December 7, 2021

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Ole Gunnar Solskjaer’s sacking will excite some, but we should think before we condemn him

I don’t know Ole Gunnar Solskjaer and nor do most of you. However, like millions of other people, I have a view on whether or not he should have been sacked as Manchester United’s manager. I don’t support Man U, but know that they should probably be doing better, given their vastly talented squad. I have no inside knowledge of what’s going on behind the scenes; why they signed Cristiano Ronaldo; or whether Solskjaer was a “puppet” of the owning Glazer family.

I have no inside knowledge of Tom Harrison, chief of the English Cricket Board, “clinging to his job” as the racism scandal engulfs the sport. Let’s not even start on politicians: the terrible Grant Shapps, our blustering Secretary of State for Transport, or Jacob Rees-Mogg, Leader of the House.

Like many with little knowledge of the context in which each operates, what their individual key performance indicators are, which internal factors may have contributed to them appearing to fail – I am convinced that all four should lose their jobs (if they haven’t already). True, I am not screaming for their heads on social media, but I have done in the past: I have called for a long list of former Fulham managers to get sacked.

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    <h4>Read More</h4>
    <a href="https://inews.co.uk/sport/football/man-utd-ole-gunnar-solskjaer-failings-where-next-1312004">Man Utd were too slow to accept Ole Gunnar Solskjaer’s failings and have no plan where to go next</a>
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How do the recipients feel? We gained some insight when Steve Bruce was put out of his misery as Newcastle boss. Unsurprisingly, he said it was painful being called “useless, a fat waste of space, a stupid, tactically inept cabbage-head or whatever”. This from a man who had just notched up his 1,000th match as a manager. Club chairmen saw something in him, just as the Glazers, who could pick any manager they wanted, saw something in Solskjaer, a club legend.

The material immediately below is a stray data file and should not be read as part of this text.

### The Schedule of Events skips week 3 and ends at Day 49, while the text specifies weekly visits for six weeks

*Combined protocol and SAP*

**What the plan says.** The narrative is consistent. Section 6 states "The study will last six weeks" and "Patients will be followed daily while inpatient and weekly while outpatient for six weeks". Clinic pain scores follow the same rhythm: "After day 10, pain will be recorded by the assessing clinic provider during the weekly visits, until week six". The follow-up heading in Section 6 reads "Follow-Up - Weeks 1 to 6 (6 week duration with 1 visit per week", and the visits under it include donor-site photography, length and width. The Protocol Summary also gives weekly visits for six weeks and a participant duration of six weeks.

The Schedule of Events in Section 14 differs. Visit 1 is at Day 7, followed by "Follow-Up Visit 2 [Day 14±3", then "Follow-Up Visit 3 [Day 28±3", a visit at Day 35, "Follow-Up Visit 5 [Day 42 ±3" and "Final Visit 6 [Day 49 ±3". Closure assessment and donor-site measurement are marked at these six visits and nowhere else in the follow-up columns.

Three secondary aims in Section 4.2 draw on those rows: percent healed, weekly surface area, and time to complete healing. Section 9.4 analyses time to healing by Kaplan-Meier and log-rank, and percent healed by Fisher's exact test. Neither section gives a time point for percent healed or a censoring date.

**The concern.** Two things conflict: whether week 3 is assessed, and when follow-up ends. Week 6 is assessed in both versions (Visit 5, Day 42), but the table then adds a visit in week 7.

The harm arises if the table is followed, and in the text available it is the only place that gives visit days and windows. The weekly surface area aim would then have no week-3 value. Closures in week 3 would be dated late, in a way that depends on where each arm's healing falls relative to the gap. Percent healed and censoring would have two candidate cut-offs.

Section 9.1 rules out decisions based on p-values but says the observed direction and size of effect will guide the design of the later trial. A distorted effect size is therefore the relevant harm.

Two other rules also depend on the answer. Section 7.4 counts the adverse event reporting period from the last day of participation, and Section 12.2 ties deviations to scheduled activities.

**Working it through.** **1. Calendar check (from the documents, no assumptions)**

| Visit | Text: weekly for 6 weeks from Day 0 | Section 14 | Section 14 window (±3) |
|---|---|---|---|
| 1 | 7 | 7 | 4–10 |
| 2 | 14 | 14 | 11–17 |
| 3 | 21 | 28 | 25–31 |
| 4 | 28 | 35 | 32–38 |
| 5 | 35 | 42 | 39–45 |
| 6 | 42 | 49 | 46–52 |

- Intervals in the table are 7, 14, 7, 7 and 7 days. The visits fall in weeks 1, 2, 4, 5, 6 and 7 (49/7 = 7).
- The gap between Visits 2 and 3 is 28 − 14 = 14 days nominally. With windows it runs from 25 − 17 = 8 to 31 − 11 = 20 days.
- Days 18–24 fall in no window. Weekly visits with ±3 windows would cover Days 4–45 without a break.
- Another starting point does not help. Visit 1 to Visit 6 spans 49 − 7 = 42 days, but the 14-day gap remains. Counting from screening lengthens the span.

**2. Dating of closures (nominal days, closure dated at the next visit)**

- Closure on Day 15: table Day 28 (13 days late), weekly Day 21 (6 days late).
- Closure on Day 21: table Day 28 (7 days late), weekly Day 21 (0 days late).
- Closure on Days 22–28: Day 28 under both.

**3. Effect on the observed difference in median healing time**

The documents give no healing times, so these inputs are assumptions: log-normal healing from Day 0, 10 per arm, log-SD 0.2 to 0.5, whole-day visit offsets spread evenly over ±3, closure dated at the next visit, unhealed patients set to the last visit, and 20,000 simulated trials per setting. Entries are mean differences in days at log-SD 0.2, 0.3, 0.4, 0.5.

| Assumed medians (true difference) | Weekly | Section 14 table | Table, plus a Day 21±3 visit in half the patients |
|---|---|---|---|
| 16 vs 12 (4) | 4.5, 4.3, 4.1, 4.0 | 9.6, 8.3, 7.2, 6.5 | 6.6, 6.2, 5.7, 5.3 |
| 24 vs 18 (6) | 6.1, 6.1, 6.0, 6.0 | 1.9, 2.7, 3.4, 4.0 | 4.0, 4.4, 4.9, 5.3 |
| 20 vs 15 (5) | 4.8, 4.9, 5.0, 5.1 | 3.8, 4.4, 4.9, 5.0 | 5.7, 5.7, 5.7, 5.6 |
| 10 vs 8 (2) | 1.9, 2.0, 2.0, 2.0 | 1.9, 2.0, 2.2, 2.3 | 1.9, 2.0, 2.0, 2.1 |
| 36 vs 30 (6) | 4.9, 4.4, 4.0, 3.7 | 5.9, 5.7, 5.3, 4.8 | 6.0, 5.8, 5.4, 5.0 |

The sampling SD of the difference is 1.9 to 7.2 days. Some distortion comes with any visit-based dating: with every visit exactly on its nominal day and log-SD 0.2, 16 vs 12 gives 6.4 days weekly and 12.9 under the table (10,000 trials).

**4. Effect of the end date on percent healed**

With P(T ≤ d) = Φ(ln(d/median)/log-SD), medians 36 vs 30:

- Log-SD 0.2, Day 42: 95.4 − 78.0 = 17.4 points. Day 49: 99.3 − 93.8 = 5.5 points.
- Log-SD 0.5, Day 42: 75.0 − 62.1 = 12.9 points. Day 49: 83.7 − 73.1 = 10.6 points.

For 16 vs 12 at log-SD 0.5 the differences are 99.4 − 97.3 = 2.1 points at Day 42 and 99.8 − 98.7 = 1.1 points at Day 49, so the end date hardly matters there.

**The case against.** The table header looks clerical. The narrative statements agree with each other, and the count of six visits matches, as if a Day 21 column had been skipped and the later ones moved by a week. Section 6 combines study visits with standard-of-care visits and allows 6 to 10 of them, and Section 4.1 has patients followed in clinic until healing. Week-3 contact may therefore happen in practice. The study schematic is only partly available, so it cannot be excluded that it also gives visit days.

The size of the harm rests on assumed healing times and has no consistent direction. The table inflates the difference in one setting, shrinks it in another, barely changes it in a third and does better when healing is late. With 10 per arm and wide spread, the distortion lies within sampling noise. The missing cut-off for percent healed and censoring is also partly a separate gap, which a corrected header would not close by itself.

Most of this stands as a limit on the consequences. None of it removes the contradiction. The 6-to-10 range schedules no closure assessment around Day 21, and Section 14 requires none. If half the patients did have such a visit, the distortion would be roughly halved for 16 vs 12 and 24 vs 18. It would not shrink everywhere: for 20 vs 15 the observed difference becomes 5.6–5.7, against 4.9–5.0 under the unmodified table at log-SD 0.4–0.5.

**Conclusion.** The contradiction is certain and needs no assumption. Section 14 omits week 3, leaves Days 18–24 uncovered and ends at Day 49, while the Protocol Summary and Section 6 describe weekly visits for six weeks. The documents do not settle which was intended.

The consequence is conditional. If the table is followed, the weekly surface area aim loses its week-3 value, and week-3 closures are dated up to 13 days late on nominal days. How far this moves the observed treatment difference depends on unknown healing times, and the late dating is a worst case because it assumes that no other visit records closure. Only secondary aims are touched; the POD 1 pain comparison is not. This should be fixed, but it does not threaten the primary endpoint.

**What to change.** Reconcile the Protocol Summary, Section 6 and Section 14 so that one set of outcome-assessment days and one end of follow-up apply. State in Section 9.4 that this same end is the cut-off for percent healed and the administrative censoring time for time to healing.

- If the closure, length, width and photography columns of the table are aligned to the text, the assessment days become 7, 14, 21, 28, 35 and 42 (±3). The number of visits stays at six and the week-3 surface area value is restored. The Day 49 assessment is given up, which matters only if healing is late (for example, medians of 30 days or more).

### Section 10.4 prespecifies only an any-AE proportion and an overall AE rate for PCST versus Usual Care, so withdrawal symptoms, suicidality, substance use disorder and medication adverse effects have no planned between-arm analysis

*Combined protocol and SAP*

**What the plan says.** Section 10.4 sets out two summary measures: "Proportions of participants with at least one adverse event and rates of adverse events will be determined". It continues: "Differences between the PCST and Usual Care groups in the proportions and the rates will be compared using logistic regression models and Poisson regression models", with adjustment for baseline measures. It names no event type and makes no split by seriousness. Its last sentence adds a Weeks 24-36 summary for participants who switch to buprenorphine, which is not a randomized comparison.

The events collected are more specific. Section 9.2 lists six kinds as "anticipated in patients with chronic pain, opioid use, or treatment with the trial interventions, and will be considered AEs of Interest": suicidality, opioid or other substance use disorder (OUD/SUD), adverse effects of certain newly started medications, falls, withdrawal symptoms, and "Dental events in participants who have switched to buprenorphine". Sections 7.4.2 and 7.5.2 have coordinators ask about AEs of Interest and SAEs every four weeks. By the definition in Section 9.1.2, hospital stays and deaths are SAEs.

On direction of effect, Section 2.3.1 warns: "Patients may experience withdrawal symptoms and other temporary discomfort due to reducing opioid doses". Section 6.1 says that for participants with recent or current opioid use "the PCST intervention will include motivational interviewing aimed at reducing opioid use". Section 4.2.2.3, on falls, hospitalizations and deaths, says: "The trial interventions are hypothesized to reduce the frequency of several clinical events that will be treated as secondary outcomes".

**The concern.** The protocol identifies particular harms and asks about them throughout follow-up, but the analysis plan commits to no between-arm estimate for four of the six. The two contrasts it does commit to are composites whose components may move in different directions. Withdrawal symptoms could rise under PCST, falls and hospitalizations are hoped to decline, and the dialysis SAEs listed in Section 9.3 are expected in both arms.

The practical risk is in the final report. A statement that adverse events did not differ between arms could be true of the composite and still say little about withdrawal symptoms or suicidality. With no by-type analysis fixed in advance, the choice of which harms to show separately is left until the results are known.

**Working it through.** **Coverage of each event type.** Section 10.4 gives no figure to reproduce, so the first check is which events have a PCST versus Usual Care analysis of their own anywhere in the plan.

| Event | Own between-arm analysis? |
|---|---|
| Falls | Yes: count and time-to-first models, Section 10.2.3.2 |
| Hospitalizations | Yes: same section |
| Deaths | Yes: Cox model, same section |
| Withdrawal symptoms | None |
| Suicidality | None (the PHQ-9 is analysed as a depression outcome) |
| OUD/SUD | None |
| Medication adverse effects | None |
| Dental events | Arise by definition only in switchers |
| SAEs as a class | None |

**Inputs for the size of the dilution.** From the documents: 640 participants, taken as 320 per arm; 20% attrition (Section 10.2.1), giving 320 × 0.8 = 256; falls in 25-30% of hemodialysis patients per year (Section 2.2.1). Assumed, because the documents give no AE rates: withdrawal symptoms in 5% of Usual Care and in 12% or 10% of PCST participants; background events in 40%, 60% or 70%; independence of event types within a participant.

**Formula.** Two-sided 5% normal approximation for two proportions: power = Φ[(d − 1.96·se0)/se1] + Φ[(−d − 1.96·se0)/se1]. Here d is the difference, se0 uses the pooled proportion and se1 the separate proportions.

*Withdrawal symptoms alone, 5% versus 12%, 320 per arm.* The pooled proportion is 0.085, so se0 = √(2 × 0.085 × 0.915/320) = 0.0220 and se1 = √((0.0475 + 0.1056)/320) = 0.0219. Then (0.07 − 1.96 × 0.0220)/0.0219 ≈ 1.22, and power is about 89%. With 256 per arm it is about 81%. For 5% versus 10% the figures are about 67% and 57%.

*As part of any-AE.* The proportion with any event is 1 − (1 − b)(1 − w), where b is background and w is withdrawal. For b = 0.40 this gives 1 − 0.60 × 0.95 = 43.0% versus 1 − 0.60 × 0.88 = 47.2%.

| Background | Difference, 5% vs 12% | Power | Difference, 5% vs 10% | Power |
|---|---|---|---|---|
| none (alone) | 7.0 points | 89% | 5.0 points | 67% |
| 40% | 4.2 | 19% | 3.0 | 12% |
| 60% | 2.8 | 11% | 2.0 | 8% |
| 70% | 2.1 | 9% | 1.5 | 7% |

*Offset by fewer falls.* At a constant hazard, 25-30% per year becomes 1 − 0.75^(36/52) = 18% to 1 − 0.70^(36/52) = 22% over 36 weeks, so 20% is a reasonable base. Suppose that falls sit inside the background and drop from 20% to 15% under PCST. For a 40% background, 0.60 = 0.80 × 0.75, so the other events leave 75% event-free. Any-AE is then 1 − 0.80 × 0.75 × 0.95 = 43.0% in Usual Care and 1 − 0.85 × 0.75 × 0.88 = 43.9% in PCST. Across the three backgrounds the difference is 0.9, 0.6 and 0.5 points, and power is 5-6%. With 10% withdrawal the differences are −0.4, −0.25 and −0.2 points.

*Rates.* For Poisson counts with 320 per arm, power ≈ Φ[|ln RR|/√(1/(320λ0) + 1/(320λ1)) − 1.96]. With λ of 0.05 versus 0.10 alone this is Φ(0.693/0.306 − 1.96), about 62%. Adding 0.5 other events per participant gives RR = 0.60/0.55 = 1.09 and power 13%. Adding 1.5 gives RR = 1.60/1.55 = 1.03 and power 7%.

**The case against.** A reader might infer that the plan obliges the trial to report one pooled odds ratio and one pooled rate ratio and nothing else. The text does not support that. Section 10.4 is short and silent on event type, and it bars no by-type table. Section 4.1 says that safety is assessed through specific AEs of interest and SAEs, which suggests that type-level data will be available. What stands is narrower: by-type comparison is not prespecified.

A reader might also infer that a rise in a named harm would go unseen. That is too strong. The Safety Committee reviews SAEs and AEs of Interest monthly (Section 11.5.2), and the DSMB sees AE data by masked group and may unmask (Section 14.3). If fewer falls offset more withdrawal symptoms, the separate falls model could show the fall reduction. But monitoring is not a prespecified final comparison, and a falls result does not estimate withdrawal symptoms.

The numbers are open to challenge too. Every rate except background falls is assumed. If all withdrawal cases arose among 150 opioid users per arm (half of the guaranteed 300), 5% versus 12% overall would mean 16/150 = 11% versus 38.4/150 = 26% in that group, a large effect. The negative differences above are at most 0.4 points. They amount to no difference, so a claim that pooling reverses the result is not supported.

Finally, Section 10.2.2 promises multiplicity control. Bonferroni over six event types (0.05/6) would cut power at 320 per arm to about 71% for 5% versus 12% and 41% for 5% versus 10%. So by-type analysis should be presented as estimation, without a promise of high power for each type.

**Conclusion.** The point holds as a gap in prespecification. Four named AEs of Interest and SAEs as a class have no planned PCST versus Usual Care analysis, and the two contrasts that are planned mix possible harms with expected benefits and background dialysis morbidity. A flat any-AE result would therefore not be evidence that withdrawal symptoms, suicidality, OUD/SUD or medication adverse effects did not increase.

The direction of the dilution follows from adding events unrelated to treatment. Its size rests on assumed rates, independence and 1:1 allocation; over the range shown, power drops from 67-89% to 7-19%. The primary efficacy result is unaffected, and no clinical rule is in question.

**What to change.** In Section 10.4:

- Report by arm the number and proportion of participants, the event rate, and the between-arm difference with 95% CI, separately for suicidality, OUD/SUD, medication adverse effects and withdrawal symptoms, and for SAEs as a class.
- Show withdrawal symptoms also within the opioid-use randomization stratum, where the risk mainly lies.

Most of us succeed or fail without public scrutiny. Our colleagues would likely not campaign for our sacking; one or two line managers would decide. Yes, when or if Solskjaer or Harrison lose their jobs they will get a fat pay-off; yes, the politicians will land softly too. However, they are still people with feelings and mental health to protect. Look how many public figures spiral downwards once that spotlight is lost. Most of us are not qualified to judge whether the sports people and perhaps even the “useless” politicians should be fired or not, so we should think first and temper our public condemnation.